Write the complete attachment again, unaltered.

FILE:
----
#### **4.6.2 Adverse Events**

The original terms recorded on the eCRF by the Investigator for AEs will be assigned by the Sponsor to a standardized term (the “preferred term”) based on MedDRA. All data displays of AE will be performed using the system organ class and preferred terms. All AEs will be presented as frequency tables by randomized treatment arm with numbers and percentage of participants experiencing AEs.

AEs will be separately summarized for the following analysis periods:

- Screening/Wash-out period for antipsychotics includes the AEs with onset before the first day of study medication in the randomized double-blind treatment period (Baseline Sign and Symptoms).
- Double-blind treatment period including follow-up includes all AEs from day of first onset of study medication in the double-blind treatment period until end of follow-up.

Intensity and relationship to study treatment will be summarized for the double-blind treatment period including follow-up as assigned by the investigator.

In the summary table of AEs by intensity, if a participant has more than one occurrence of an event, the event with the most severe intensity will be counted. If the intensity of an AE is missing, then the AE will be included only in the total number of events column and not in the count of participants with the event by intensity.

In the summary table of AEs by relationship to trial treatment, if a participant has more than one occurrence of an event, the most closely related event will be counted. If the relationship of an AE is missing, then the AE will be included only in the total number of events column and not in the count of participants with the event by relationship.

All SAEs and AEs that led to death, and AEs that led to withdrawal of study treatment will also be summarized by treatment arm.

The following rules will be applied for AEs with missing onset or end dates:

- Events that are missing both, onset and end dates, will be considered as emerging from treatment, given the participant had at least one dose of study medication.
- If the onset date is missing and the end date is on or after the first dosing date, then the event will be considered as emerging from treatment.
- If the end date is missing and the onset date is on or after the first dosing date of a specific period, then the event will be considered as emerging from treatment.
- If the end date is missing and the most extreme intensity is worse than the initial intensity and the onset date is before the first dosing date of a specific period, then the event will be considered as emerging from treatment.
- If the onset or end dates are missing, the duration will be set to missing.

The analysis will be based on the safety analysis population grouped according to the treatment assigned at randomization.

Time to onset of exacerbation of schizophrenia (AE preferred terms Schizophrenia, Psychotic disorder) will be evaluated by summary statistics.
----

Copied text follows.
#### **4.6.2 Adverse Events**

The original terms recorded on the eCRF by the Investigator for AEs will be assigned by the Sponsor to a standardized term (the “preferred term”) based on MedDRA. All data displays of AE will be performed using the system organ class and preferred terms. All AEs will be presented as frequency tables by randomized treatment arm with numbers and percentage of participants experiencing AEs.

AEs will be separately summarized for the following analysis periods:

- Screening/Wash-out period for antipsychotics includes the AEs with onset before the first day of study medication in the randomized double-blind treatment period (Baseline Sign and Symptoms).
- Double-blind treatment period including follow-up includes all AEs from day of first onset of study medication in the double-blind treatment period until end of follow-up.

Intensity and relationship to study treatment will be summarized for the double-blind treatment period including follow-up as assigned by the investigator.

In the summary table of AEs by intensity, if a participant has more than one occurrence of an event, the event with the most severe intensity will be counted. If the intensity of an AE is missing, then the AE will be included only in the total number of events column and not in the count of participants with the event by intensity.

In the summary table of AEs by relationship to trial treatment, if a participant has more than one occurrence of an event, the most closely related event will be counted. If the relationship of an AE is missing, then the AE will be included only in the total number of events column and not in the count of participants with the event by relationship.

All SAEs and AEs that led to death, and AEs that led to withdrawal of study treatment will also be summarized by treatment arm.

The following rules will be applied for AEs with missing onset or end dates:

- Events that are missing both, onset and end dates, will be considered as emerging from treatment, given the participant had at least one dose of study medication.
- If the onset date is missing and the end date is on or after the first dosing date, then the event will be considered as emerging from treatment.
- If the end date is missing and the onset date is on or after the first dosing date of a specific period, then the event will be considered as emerging from treatment.
- If the end date is missing and the most extreme intensity is worse than the initial intensity and the onset date is before the first dosing date of a specific period, then the event will be considered as emerging from treatment.
- If the onset or end dates are missing, the duration will be set to missing.

The analysis will be based on the safety analysis population grouped according to the treatment assigned at randomization.

Time to onset of exacerbation of schizophrenia (AE preferred terms Schizophrenia, Psychotic disorder) will be evaluated by summary statistics.